Published at Sunday, April 07th, 2019 - 10:11:00 AM. Home Decoration. By Alberta Krämer.
While many see this option as something of a throwback, wallpaper has found favor among more design professionals of late and for multiple reasons. “A graphic paper can define an activity area in an open-plan space; colorfully patterned papers can pull together a palette in a room, and gold, silver, or pewter leaf paper, which we use often, add stature, drama, and radiance when coupled with the right kind of lighting,” says Chicago-based designer Jessica LaGrange. “Wallpaper can hide cosmetic blemishes or introduce pattern in rooms where all the walls are taken such as a kitchen or family area with copious cabinetry.” Pogonitz, who likes using bold and detailed patterns on ceilings, says its important to do the same prep work as you would for any wall surface—”patch and smooth out the ceiling as needed.”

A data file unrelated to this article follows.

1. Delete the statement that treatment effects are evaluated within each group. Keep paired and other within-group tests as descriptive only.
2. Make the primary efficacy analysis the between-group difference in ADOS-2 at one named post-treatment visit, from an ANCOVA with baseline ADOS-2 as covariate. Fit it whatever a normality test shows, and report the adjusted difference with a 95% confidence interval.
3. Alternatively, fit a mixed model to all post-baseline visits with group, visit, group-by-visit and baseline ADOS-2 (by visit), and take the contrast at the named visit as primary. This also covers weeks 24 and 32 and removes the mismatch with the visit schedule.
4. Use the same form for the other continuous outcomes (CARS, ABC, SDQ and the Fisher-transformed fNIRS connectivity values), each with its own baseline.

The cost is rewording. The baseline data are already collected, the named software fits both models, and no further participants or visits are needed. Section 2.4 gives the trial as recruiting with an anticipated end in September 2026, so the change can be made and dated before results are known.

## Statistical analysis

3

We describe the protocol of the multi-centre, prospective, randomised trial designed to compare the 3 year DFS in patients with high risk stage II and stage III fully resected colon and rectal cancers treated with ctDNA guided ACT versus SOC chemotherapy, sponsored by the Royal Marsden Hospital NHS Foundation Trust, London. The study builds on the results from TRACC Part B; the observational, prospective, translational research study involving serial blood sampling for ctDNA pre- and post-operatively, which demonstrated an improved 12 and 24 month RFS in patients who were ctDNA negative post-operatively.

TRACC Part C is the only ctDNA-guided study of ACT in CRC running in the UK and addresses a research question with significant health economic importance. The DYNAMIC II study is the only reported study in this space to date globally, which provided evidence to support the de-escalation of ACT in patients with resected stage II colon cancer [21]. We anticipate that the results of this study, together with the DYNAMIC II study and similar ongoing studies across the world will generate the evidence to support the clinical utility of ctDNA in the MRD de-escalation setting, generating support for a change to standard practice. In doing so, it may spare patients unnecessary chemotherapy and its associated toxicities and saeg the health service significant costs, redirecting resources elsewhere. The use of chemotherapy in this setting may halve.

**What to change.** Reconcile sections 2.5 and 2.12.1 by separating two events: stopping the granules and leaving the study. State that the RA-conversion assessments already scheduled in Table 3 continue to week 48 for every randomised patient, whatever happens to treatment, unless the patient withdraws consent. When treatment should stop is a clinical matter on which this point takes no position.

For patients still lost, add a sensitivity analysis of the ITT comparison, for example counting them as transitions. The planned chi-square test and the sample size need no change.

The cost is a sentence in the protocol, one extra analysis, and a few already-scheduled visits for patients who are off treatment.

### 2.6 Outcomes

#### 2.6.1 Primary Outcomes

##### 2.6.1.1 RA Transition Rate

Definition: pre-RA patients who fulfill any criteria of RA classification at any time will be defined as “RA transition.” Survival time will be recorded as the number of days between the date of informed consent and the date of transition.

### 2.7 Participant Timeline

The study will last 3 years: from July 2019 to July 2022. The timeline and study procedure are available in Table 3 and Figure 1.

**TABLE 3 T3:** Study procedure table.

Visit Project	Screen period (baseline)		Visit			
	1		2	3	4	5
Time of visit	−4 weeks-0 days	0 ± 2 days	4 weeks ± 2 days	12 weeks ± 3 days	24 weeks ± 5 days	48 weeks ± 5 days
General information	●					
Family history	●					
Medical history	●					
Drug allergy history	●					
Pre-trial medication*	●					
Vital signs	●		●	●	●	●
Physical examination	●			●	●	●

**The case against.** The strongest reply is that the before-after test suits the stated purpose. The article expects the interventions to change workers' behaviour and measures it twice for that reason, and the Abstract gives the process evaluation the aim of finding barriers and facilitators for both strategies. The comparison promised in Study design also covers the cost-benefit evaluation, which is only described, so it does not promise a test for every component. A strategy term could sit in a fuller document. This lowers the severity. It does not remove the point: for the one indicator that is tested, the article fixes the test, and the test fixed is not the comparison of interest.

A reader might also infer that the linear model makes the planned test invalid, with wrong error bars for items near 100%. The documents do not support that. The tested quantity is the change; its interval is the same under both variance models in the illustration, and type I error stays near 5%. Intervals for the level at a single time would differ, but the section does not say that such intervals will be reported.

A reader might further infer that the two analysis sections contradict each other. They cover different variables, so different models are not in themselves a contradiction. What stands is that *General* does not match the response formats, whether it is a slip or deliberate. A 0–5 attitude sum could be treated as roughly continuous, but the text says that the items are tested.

Container gardens are a third alternative. Henriksen recommends that each pot have three types of plants: a “thriller” or tall plant that makes a strong statement in form or color, a “filler” that fills the space and hides the soil, and a “spiller” that weeps over the edge. Master gardener Carole Aine Langrall, owner of The Flower Spy in Santa Fe, N.M., and Baltimore likes to limit the palette to a few hues and textures to give the illusion of more space. Decorative. Whether its hardy artwork, whimsical found objects, or wind chimes, decorative elements personalize a space. However, decorative items should be limited so they dont overcrowd a small garden, Van Zandt says. One striking piece can create a beautiful focal point to direct the eye, says Henriksen.
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